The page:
By Kate Langley, ’19
This past month, 27 Upper School students traveled to New York City for the winter Break.
Throughout their four days in the city, they saw five shows and attended two workshops.
The annual trip led by Tracy Herron has become an event to look forward to for performing arts students. It also allows those outside of performing arts to interact with Broadway performers and develop a greater appreciation for theater.
The group was comprised of veteran New York travelers and even some who had never flown on a plane before. Overall, the trip provided new experiences for all involved.
After their arrival Friday, students were able to explore Times Square before they attended “La Fille du Regiment” at the Metropolitan Opera. Sydney Rutherford particularly enjoyed the performance. “Following the French opera on the translation screen and witnessing the amazing costumes was really intriguing.”
The next morning, students attended a Broadway classroom workshop with conductor Jeffrey Theiss and actress Sharone Sayegh from “The Band’s Visit.” The students learned part of the show’s opening song “Waiting” and examined the various characters and motivations demonstrated in the song. Sayegh then introduced students to an Israeli school of dance, named Gaga, in which the movement is concerned not with the visual aspect, but with feelings.
That afternoon, students had the choice of seeing either the new musical “King Kong” or the classic “My Fair Lady.” That night, all students attended “The Band’s Visit.” Elijah McMillian said, “I enjoyed the show because of how relatable it was through a plot as simple as seeing into the lives of the townspeople.” Many students waited after the show at the stage door and were able to interact with cast members as well as get autographs.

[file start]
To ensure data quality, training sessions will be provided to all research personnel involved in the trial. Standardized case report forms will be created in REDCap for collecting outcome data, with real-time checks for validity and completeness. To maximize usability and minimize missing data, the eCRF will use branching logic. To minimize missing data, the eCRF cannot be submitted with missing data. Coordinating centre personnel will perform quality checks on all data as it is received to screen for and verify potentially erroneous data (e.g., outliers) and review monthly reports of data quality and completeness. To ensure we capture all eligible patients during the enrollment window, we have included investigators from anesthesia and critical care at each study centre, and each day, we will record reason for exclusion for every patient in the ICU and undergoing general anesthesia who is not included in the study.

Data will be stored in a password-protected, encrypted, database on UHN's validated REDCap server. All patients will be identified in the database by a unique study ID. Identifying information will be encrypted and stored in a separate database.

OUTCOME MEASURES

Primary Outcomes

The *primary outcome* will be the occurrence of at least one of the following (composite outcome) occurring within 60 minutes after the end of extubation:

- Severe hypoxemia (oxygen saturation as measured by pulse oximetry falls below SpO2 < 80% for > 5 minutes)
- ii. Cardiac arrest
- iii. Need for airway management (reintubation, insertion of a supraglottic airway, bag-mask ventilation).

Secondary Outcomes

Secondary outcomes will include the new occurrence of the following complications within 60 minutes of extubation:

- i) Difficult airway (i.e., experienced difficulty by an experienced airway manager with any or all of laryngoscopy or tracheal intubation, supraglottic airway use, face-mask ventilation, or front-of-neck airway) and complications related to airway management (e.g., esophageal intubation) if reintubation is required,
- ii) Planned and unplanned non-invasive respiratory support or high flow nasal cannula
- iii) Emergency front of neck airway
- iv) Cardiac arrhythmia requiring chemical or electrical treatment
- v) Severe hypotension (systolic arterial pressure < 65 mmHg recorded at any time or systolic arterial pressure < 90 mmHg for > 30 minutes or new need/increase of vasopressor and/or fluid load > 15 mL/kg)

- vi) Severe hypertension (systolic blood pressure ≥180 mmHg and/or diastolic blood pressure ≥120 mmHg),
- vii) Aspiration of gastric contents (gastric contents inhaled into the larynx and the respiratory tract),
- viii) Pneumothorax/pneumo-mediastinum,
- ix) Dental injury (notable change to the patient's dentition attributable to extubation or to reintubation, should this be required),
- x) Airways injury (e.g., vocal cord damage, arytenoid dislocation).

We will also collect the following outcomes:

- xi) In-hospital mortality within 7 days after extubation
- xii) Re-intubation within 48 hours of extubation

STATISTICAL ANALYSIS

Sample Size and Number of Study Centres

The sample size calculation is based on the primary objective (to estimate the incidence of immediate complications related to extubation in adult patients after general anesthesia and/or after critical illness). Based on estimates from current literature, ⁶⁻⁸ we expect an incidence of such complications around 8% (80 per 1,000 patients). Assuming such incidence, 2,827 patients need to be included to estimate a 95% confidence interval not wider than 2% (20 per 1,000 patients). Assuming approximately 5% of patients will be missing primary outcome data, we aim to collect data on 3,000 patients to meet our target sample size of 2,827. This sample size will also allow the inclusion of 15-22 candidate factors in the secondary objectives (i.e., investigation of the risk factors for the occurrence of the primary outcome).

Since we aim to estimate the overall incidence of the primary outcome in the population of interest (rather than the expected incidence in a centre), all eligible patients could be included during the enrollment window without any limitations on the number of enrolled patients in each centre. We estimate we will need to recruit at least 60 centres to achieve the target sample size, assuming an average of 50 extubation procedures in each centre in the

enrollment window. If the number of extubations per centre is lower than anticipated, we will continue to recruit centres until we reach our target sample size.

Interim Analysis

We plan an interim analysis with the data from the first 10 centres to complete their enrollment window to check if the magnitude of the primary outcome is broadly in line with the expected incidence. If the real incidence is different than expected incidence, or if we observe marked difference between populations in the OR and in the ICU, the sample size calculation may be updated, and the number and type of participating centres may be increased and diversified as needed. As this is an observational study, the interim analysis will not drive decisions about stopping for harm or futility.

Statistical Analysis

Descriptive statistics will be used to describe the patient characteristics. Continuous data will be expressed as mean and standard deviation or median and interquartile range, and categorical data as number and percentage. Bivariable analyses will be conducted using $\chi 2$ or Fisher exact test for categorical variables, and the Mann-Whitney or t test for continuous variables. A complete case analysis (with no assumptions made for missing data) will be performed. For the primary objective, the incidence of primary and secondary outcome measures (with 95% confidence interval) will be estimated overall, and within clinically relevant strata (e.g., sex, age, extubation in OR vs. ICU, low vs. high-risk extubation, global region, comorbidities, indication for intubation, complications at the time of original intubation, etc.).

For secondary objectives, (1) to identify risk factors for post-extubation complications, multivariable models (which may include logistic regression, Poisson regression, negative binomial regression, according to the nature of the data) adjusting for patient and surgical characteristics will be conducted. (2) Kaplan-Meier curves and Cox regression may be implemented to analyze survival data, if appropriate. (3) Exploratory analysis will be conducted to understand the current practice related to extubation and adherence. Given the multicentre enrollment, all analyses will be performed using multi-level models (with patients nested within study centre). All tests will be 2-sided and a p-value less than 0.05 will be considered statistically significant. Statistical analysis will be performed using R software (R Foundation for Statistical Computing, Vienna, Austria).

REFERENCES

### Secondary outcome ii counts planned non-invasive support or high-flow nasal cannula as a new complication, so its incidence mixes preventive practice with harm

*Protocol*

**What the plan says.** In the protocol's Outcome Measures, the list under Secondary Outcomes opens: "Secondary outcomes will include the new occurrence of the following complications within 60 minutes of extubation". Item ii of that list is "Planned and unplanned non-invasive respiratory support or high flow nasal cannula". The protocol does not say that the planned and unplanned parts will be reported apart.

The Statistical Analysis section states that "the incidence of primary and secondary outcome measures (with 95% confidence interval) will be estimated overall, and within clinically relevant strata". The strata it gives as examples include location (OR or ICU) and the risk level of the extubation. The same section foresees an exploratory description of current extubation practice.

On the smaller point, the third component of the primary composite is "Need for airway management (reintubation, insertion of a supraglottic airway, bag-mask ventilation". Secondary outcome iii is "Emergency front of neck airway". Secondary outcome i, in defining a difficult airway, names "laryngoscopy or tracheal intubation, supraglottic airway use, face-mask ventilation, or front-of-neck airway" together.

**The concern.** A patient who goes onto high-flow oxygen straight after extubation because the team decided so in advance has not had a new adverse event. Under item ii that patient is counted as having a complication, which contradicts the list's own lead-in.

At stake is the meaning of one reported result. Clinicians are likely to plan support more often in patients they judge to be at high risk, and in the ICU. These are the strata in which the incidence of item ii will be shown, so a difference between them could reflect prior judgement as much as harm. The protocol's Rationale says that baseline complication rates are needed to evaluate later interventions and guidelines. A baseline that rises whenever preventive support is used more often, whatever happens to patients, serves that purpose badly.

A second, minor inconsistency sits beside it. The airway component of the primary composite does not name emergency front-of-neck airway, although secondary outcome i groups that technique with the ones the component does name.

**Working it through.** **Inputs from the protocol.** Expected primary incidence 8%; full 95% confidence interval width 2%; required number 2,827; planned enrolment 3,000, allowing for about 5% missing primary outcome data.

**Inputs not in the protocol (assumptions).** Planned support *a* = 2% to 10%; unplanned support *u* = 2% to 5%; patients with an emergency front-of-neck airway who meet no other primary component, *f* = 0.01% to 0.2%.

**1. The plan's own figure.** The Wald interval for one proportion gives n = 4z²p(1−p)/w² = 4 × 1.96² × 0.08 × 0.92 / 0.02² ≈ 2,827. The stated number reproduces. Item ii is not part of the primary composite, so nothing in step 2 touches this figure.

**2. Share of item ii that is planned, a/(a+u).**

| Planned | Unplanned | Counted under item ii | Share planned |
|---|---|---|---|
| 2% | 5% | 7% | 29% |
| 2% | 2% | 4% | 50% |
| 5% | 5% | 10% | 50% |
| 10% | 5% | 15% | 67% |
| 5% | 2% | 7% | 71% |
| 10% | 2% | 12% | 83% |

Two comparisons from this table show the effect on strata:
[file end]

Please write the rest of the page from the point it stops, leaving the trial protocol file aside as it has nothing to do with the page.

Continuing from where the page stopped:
On Sunday morning, students met with actor Keven Quillon, a member of the “My Fair Lady” ensemble. After Quillon sang, students were able to ask him anything about the industry, his education, or life in New York during their Q & A session, getting valuable advice.
That afternoon, students attended either a new revival of “Kiss Me Kate” or a new adaptation of “To Kill A Mockingbird.” Gaige McKnight stated, “’To Kill A Mockingbird’ was a beautiful portrayal of a book we all read and loved in eighth grade.” He really enjoyed being able to see the story unfold in a new format. Several students waited at the stage door after the performance and even got to meet actors Jeff Daniels, Celia Keenan-Bolger, Gideon Glick and Stark Sands. For their last show, students chose between the musicals “Wicked” and “The Prom.”
Throughout the trip, students were able to not only see shows which interested them but were given free time to experience the city. This independence enabled students to pursue their interests and be engaged in every activity. According to Elizabeth Schmitt, one of the trip chaperones, “Several of the shows had important messages about tolerance and the fact that it is not enough to merely ‘show up.’ It is also necessary to listen and, as Scout put it, we need to ‘all rise’ and act.”